Consumer confidence might be higher than it has been in a long time following the election of Donald Trump as President-Elect, but the current state of the economy isn’t too reassuring to many retirement-age Americans. Many aging “Baby Boomers” are deciding to retire across the border and even overseas to enjoy a better quality of life than they otherwise could stateside, as cost of living, access to healthcare, and various other factors are apparently better in many other countries than they are here in the United States.
According to the latest statistics, more Americans than ever before are retiring outside the U.S. — some 17 percent more between 2010 and 2015 compared to years prior. Almost 400,000 American retirees now reside abroad, says the Social Security Administration (SSA), with the most popular destination options being Canada, Japan, Mexico, Germany, and the United Kingdom.
The most common reason cited for choosing someplace other than America is cost of living, according to University of Pennsylvania Pension Research Council director Olivia S. Mitchell. After working hard all their lives, she says, American retirees who are still able want to explore, experience, and enjoy — at the lowest possible cost, as many are on fixed pensions or retirement incomes.
“I think that many people retire when they are in good health and they are interested in stretching their dollars and seeing the world,” Mitchell told ABC News about this growing phenomenon, which has been made possible in large part due to the growth of the internet and the ever-increasing mobile culture that allows folks to travel and live other places while still staying connected to their loved ones.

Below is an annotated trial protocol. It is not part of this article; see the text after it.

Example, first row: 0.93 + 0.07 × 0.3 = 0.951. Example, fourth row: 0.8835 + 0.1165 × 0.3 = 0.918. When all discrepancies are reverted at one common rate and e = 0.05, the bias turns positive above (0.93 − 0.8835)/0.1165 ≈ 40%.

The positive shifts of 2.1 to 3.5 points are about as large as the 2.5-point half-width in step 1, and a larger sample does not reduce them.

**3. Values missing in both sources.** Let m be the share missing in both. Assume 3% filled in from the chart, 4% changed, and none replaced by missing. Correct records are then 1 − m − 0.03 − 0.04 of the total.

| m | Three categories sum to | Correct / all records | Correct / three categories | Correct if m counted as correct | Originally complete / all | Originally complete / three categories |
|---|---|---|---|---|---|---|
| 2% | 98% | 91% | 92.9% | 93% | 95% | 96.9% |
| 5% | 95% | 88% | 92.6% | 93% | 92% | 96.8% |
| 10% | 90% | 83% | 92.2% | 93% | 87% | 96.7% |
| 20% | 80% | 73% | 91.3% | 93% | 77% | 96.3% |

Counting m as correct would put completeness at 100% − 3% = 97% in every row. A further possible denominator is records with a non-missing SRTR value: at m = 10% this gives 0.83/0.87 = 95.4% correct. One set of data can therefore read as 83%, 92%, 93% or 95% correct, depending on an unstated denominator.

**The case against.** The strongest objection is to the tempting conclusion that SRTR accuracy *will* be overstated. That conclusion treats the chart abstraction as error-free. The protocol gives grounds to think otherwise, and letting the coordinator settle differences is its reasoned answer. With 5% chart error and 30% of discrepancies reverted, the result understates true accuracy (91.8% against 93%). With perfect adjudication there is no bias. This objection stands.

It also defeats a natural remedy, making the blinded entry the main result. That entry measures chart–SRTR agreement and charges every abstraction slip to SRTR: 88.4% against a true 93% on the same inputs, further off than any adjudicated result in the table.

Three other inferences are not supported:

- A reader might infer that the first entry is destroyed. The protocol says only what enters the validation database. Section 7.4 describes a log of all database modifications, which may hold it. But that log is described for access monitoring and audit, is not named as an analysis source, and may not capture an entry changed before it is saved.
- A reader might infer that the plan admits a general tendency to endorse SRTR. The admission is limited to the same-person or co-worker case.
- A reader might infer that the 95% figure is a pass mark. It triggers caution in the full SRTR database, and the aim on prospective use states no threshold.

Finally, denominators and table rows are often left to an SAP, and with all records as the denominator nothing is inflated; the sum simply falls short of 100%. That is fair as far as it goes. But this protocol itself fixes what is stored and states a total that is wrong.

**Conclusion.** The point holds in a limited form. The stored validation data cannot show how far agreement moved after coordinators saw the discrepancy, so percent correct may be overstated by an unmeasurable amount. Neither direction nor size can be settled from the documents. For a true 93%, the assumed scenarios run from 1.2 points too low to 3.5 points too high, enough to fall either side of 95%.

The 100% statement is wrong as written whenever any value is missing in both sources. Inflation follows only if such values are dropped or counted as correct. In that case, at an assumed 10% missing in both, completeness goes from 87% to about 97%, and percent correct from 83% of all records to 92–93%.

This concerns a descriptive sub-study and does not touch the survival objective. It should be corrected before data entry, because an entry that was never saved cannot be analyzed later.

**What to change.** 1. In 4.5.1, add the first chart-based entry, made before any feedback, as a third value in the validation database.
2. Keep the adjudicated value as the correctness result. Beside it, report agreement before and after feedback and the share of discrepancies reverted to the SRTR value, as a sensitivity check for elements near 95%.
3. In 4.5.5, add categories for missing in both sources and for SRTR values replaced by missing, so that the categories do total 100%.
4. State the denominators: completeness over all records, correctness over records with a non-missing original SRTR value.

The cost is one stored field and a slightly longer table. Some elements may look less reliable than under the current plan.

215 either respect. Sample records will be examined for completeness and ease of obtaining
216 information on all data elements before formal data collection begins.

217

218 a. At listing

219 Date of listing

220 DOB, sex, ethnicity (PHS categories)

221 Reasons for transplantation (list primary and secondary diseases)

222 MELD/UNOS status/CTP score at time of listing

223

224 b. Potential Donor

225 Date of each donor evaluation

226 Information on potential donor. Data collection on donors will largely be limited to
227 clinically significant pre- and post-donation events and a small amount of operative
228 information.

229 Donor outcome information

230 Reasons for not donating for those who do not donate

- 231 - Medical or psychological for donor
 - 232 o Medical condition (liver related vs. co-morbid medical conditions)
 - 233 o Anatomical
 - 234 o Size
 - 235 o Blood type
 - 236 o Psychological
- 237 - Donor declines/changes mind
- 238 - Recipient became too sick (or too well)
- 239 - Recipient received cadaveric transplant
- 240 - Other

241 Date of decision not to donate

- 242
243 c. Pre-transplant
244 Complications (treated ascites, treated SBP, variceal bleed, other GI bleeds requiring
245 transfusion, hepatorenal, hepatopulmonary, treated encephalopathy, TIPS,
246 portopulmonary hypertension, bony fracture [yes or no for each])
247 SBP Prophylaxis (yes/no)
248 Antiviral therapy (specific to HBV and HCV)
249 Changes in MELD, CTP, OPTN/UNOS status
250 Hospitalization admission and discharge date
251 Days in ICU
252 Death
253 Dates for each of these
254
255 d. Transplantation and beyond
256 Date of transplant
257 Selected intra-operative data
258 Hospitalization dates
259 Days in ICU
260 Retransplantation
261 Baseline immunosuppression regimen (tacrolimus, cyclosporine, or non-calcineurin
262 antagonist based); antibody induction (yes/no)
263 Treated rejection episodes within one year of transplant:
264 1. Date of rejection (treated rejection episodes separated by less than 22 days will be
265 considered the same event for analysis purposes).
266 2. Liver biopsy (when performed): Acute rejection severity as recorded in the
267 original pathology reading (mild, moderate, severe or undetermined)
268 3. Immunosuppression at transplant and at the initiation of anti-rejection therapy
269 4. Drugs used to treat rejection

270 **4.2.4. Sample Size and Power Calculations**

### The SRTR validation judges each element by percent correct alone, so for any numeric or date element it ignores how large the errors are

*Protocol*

Lower cost of living is great, but what about language and cultural barriers?
Cost of living encompasses many factors, including rent, utility costs, property values, and taxes. In countries like Mexico, for instance, land and homes can be purchased for considerably less than in the U.S., especially due to a favorable exchange rate, and property taxes are minimal. This means that retirees can take their American retirement incomes and live much better than they could in the U.S.
Hiring workers to do chores and other manual labor is also cheaper in many other countries, which is particularly appealing to aging folks who know that they’re only going to become increasingly less able to do what they could in their younger years. For folks like now-widowed Kay McCowen, having extra help around the house at a lower cost was a no-brainer, not to mention a warmer climate.
“I wanted to find a place where I could afford to live off my Social Security,” McCowen, who now resides in Mexico, told ABC News. “The weather here is so perfect, and it’s a beautiful place.”
But not everything is rosy when it comes to emigrating elsewhere during one’s retirement years. In most other countries, the language barrier alone can make it difficult to perform routine duties like buying groceries, getting a car repaired, receiving proper medical care, or even conversing with neighbors. Consequently, it can be difficult to assimilate into a new culture, which can create feelings of isolation and loneliness.
On the flip side, the retirement years allow elderly folks more time than ever to learn a new language, for instance, and engage in new experiences — and in many cases, they end up living around other retirees who are in a similar position of wanting to make new friends and meld into a new culture, which for some is actually better than what they currently have in the U.S.
“We have a real strong sense of security here,” a man by the name of Joseph Roginski, who retired to Japan in 2011, told ABC News about his experience in eastern Asia. “I can leave my door unlocked and no one will take anything. When I go to another country I feel nervous, but when I come back I feel like I’m home.”